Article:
Ford is betting big on an appetite for perpetual conflict
Ontario Premier’s in-your-face governing style risks fatiguing his support in the long run
Doug Ford keeps sending a very clear message about the test of Ontario’s political culture that he will provide over the next four years.
Again and again this week, the Ontario Premier defended his plan to use the notwithstanding clause – in response to a court ruling that his government’s overhaul of the Toronto electoral map in the middle of a municipal campaign was unconstitutional – by saying he is “standing up for,” “protecting” or acting with the authority of “the 2.3 million people that elected this government.”
The implication, beyond just trying to push back against perceived judicial activism, is clear. Mr. Ford figures that not many people who are aggrieved by what he is doing – who believe he is trampling Torontonians’ democratic rights, creating constitutional chaos, or both – voted for his party. So he’s happy to have them as foils.
As a matter of short-term political strategy, he is probably on solid ground. Most of his supporters, in suburban or small-town Ontario, likely don’t care deeply about this issue. Some probably feel more certain they voted for the right guy the more overheated the reactions – protests, talk of secession, a Toronto Star cartoon suggesting we’re on the path to fascism – coming from downtown.
But if this is the way he intends to govern, Mr. Ford is making a big bet on something that has not yet been demonstrated: a sustained appetite, among enough voters, for in-your-face governance and perpetual conflict.
When Bill Davis emerged this week to criticize Mr. Ford’s conduct, the 89-year-old former premier seemed like a relic of a bygone era, when his Progressive Conservatives prided themselves on moderation.
Today, politics is a lot more polarized, and all parties (conservative ones especially) are more fixated on mobilizing existing supporters than winning new ones.
But it’s probably not a total coincidence that the longest-serving premier since Mr. Davis retired, and the PCs’ four-decade dynasty ended in the mid-1980s, is the Liberals’ Dalton McGuinty.
Before getting mired in scandal and contributing to the urban-rural divide with his energy policies, Mr. McGuinty came closest to emulating Mr. Davis’s political formula – making a virtue of his own blandness as he straddled the middle of the spectrum.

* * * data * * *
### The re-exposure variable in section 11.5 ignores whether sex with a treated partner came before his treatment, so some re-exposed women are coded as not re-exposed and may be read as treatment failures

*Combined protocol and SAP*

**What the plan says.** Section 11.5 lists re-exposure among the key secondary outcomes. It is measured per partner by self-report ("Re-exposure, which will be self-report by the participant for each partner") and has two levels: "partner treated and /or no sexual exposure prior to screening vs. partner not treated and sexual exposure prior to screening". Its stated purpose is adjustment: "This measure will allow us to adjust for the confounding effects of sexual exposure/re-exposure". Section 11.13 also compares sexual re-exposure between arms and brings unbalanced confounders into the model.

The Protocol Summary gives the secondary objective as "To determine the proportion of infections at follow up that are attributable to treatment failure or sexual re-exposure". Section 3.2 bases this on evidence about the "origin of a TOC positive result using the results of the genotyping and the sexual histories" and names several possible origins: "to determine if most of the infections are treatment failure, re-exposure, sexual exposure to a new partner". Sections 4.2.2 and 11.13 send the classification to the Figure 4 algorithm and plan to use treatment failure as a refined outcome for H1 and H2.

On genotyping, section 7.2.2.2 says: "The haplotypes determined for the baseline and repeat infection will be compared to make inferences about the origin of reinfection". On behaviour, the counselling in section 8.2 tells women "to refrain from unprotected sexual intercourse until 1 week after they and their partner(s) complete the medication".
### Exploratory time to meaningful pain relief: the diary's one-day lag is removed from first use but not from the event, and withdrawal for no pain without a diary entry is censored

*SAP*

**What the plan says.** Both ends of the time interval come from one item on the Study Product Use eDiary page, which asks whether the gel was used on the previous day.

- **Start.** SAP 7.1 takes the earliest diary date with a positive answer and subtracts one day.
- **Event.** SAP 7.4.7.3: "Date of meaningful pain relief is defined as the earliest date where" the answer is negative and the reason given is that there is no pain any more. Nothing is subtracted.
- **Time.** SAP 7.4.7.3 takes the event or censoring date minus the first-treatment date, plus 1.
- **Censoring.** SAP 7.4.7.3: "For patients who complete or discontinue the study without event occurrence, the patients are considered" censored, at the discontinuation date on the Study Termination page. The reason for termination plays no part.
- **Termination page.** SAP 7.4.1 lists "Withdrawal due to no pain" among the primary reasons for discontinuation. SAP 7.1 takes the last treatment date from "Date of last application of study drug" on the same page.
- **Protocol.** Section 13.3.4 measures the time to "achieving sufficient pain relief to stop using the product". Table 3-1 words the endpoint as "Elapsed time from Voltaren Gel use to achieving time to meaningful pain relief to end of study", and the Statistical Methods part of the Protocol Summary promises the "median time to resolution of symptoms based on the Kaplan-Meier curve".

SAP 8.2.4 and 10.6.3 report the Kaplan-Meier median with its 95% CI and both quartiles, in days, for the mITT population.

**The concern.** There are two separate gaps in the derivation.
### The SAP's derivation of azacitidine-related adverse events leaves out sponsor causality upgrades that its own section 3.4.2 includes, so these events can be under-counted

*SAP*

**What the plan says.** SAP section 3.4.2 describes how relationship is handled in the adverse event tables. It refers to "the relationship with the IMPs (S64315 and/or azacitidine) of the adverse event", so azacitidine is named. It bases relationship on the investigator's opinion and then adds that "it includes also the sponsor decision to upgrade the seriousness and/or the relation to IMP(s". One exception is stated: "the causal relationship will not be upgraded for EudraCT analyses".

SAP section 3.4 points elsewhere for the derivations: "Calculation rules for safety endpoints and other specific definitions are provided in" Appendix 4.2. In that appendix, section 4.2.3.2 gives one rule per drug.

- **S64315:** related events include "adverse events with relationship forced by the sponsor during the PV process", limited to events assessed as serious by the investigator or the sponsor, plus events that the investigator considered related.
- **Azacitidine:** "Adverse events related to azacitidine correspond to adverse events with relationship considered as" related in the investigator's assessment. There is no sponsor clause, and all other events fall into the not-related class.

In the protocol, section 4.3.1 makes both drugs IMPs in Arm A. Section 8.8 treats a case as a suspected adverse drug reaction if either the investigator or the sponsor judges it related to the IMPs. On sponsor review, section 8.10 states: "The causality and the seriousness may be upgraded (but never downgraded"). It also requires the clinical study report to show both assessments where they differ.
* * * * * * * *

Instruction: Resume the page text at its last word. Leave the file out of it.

The only premier who has come anywhere close to initiating us-versus-them fights the way Mr. Ford appears inclined to do, was Mike Harris, albeit less impetuously and with clearer policy purpose; while his government got a second mandate, the PCs were then shunted to the political wilderness for 15 years.
The next closest, in a funhouse mirror way, was Kathleen Wynne, who eschewed Mr. McGuinty’s pragmatism in favour of a left-of-centre populism that welcomed fights with those who opposed such policies as raising the minimum wage; her Liberals’ reward was losing official party status.
A common bit of received wisdom among political strategists that might help explain patterns to date is that most voters don’t want any politician always in their faces. No government can avoid eventual fatigue, but being a constant source of tension might accelerate and intensify it to the point of exhaustion.
A second potential consequence of conflict is a gradual shrinking of a party’s tent. It may be that only a tiny share of the people who voted for the PCs this year are now reconsidering their votes.
But the next fight will give cause for resentment to a few more. Those votes are unlikely to be replaced by new ones. In an electoral system in which a few percentage points can make the difference between majority government and humbling defeat, that’s a lot of risk to take.
It’s also a risk to the broader public interest, whatever the electoral outcome. Mr. Ford is not unusual among premiers in ca- tering to supporters. But failing to maintain even a pretense of governing for everyone, openly pitting Ontarians against each other, threatens to exacerbate divides – ideological, urban-rural – and will make it harder even for future governments to offer common purpose in a society less civil.
Or maybe we already live in that world – after respect for political norms has eroded, and patience for pragmatism has declined as more voters feel left behind by economic or cultural change, and digital communication has helped make us more tribal – and Mr. Ford is a manifestation of it .
So long as Mr. Ford remains convinced that the minority of voters needed for a majority government remain solidly behind him, Ontario will continue to be part of an experiment in pushing that world’s boundaries.
Ontario Premier Doug Ford speaks during question period at the Ontario Legislature in Toronto on Wednesday.